Communication is the mother of all skills, and choosing the appropriate channel for communicating your message is critical to how that message will be received and acted upon.
But not all communication channels are made equal. Among all the visual and written methods we can choose from to communicate our messages either synchronously or asynchronously, we have so many variables to consider: What’s socially appropriate, how fast something needs to happen, how complex the message is, how much detail is necessary, how the recipient prefers to be communicated with, and so on.
I’m often faced with this communication dilemma. Should I just call our partner now? Is it appropriate to send her a Slack message? Hmm, maybe I’ll email her overnight. Wait, we have an in-person meeting tomorrow ... the internal dialogue can be exhausting.
As humans, we gravitate toward in-person, face-to-face, real-time communication — but that isn’t always the best choice for getting work done and respecting one another’s time. Embracing asynchronous communication is a huge piece of communicating more effectively, no matter where you are or what you’re trying to accomplish.
Synchronous communication is communication that happens in “real time” — two or more parties are exchanging information in the same moment with one another.
Synchronous communication can be in-person or virtual, scheduled or impromptu. Some examples of synchronous communication methods:
Asynchronous communication is any type of communication that includes a lag between when the party imparting the information sends the message, and when the party receiving the message interprets it.
Asynchronous communication is generally not in person, and it's usually unscheduled (although there are exceptions, such as using an email marketing tool to schedule sending an email at a certain time). Examples of asynchronous communication methods:
A tool like Slack can be used either synchronously or asynchronously, depending on whether all participants involved in a conversation are participating in real time or waiting until it’s convenient for them to respond.
There are benefits and challenges to both communication methods.
Synchronous communication is inherently human; it’s how we interact from birth. (Our mothers don’t send us a text message to welcome us into the world.)
In most workplaces, real-time communication is the default. Technology has made real-time communication accessible even when people aren’t in the same location, so we’re trained to expect an immediate response.
The team at Doist argues that while “synchronous communication should be the exception, not the rule,” there are situations when it makes sense to communicate in real time:
The major downside of synchronous communication is that it can be a time suck. We all know what it’s like to sit in “meetings that should have been an email,” how difficult it is to schedule a live meeting with a group of people, and how meetings can slow progress overall because you have to wait for a time everyone is free ... not to mention that a 30-minute meeting with 10 people actually equates to 5 hours of time.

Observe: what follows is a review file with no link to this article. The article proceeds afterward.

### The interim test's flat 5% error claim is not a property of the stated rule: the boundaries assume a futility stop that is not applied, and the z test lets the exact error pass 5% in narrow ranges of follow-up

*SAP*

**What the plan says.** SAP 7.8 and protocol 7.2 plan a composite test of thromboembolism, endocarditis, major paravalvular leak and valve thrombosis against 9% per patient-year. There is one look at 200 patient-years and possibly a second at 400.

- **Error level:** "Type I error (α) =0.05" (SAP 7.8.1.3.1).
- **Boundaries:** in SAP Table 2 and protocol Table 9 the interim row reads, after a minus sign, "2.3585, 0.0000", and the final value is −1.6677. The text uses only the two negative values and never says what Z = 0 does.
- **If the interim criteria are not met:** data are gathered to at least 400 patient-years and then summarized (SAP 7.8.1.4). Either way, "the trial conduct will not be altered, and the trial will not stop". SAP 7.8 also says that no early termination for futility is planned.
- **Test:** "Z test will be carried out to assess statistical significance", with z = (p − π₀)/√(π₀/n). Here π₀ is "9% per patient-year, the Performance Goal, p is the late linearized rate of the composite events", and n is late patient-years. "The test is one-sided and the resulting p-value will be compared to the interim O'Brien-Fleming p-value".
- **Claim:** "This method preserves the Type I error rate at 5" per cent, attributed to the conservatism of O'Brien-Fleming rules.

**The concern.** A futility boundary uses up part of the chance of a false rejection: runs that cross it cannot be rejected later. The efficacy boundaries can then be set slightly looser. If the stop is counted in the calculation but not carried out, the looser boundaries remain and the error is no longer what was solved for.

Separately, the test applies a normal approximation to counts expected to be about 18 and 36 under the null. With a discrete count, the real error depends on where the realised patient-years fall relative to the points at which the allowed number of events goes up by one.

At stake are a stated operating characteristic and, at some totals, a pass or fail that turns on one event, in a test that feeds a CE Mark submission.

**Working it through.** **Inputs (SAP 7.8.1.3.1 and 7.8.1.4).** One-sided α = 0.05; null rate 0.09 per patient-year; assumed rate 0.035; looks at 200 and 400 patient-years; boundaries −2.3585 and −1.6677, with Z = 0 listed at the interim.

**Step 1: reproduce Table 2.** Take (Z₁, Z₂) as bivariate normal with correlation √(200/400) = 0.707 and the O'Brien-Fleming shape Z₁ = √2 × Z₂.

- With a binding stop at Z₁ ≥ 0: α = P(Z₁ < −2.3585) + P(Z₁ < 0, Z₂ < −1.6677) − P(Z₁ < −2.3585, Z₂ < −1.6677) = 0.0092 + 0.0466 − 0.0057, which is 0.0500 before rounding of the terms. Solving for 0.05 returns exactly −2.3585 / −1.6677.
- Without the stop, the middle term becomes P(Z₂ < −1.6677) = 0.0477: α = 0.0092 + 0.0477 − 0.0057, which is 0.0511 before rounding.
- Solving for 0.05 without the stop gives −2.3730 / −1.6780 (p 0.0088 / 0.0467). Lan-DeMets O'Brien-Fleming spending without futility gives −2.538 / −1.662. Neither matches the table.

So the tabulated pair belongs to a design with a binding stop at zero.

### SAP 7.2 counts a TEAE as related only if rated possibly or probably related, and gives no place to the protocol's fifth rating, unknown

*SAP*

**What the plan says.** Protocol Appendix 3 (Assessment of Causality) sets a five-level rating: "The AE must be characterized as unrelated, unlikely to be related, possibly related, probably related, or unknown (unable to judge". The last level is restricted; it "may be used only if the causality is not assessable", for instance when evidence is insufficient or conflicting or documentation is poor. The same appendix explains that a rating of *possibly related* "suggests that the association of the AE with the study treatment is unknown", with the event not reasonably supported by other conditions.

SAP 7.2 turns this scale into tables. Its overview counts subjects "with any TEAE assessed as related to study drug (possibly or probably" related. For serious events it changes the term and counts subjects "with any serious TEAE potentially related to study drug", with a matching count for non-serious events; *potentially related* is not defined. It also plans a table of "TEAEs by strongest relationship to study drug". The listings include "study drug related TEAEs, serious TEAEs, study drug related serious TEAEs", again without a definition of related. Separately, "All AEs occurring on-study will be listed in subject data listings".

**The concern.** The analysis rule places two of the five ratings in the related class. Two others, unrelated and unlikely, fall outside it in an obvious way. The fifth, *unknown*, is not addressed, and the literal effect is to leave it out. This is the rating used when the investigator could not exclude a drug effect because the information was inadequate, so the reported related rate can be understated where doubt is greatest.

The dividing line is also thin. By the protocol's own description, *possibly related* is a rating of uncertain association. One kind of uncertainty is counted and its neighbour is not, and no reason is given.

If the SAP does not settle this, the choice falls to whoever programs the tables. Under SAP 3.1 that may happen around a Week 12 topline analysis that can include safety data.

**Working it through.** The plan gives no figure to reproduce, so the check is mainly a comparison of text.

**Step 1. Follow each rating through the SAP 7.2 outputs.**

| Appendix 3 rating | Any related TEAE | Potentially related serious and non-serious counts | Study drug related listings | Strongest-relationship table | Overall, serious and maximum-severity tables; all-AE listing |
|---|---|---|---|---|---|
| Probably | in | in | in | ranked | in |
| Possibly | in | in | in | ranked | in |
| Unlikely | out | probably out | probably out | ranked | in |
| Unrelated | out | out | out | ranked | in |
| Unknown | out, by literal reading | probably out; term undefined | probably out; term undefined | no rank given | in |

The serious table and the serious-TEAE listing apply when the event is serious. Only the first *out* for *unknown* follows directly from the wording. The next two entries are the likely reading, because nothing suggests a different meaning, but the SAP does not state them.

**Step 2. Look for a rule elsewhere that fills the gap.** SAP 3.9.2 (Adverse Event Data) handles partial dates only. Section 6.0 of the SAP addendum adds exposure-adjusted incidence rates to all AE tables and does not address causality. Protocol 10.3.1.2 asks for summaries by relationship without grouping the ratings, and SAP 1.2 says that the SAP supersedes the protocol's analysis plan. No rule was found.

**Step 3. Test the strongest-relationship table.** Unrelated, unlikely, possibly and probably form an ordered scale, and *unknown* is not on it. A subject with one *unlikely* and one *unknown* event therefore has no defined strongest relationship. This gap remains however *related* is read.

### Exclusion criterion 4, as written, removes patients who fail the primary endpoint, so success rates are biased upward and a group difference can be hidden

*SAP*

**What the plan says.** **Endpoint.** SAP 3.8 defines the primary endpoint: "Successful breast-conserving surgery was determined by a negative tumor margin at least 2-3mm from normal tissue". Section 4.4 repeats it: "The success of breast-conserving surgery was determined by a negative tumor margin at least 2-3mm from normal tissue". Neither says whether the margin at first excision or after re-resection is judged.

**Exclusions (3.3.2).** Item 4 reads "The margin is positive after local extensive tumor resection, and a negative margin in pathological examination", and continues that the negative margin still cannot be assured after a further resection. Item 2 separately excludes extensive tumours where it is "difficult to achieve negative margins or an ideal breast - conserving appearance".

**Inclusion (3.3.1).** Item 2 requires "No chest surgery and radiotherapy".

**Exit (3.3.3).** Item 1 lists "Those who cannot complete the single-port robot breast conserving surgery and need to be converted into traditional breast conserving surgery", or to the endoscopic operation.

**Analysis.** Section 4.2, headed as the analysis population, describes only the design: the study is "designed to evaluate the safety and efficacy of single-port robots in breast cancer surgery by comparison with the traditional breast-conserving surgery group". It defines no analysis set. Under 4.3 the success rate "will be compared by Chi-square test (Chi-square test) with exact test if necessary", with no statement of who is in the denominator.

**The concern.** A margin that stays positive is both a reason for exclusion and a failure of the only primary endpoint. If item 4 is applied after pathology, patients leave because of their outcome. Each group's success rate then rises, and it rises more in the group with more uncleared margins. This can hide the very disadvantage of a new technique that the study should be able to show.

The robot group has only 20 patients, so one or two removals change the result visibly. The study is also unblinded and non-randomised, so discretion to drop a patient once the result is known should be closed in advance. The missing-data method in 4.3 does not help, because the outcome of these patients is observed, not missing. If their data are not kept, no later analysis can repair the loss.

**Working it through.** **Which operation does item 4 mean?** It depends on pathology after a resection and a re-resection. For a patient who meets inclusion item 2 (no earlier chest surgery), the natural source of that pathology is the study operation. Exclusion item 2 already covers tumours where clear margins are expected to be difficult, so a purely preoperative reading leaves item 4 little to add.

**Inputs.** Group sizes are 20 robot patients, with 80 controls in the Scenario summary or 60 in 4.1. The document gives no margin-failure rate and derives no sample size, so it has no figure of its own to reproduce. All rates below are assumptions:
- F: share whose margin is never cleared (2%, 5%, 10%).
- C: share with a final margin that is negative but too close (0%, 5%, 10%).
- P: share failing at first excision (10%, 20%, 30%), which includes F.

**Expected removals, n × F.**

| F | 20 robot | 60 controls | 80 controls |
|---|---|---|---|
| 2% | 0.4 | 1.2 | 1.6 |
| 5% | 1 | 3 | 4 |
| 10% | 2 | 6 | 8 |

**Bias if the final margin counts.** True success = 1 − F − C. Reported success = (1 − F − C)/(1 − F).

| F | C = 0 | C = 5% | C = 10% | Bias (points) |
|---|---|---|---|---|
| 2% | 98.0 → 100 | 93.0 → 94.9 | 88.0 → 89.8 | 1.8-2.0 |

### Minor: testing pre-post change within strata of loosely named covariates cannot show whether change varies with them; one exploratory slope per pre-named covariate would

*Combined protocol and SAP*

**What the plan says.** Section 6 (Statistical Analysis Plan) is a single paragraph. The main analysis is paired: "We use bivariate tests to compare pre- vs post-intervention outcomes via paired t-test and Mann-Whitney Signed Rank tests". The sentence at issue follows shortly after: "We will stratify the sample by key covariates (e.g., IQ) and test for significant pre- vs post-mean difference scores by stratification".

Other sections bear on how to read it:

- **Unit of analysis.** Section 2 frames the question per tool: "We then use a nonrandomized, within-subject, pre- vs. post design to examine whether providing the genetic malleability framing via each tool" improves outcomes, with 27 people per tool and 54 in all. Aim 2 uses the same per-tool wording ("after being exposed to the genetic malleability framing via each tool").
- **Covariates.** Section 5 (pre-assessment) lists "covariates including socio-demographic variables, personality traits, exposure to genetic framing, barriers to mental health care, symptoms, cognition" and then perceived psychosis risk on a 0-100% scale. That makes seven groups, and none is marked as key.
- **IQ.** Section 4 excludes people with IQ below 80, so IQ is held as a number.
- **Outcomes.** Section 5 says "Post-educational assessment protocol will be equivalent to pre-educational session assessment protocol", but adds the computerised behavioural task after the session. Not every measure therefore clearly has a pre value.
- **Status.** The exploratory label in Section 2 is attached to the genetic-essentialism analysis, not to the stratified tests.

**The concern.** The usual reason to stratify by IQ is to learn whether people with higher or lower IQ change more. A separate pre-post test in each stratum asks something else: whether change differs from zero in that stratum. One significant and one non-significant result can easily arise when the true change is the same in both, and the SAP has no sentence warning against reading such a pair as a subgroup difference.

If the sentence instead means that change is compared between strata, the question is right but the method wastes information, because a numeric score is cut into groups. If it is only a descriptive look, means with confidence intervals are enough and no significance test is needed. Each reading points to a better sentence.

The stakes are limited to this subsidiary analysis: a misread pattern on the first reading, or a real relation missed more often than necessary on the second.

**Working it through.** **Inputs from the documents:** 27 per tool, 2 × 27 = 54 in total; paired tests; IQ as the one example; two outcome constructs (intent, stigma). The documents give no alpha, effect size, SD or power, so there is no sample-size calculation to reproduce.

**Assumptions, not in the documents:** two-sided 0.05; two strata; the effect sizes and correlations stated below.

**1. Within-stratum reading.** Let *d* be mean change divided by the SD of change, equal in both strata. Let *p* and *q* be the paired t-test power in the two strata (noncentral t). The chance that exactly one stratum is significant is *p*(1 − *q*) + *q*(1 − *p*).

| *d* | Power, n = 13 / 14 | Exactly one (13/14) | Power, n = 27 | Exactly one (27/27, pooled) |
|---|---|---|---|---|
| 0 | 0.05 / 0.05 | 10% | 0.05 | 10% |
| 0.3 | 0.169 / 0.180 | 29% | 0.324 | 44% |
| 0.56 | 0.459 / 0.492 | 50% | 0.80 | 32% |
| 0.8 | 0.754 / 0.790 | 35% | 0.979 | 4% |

The other problem with synchronous communication is that it isn’t always the most respectful use of other people’s time. When you tap your coworker on the shoulder to get her quick opinion on something, for example, you may be interrupting her focus — and it takes an average of 23 minutes to regain your focus after a distraction.
Asynchronous communication, on the other hand, is ideal for when your message isn’t urgent.
Your coworker can consume your note in their own time — no scheduling or coordination involved. In return, the recipient can think about what you shared with them and provide a thoughtful response. Plus, the tools we use for asynchronous communication allow us to freely append files, links, and other additional context.
It makes sense to choose asynchronous communication when:
In a perfect world where we had infinite time, we would all meet in person all the time and discuss every detail together. But we haven’t figured out how to bend time just yet.
In the meantime, video messaging is the ideal bridge between synchronous and asynchronous communication — you get the best of both real-time and serial communication methods.
With video, the human touch that synchronous communication provides is still largely present — you can still convey additional meaning through gestures, tone of voice, facial expressions and other nonverbal communication. But you can also send video messages in your own time, and the recipient can consume it at their leisure. You can attach further context. You can share your screen, and talk through why you made certain decisions about your design, or financial model, or product roadmap.
While there is a time and place for all modes of communication, Loom is ideal for just about everything in between. In my three months with the company so far, I find myself defaulting to it more and more. Once you get in the habit, you’ll be wondering what you ever did without it.
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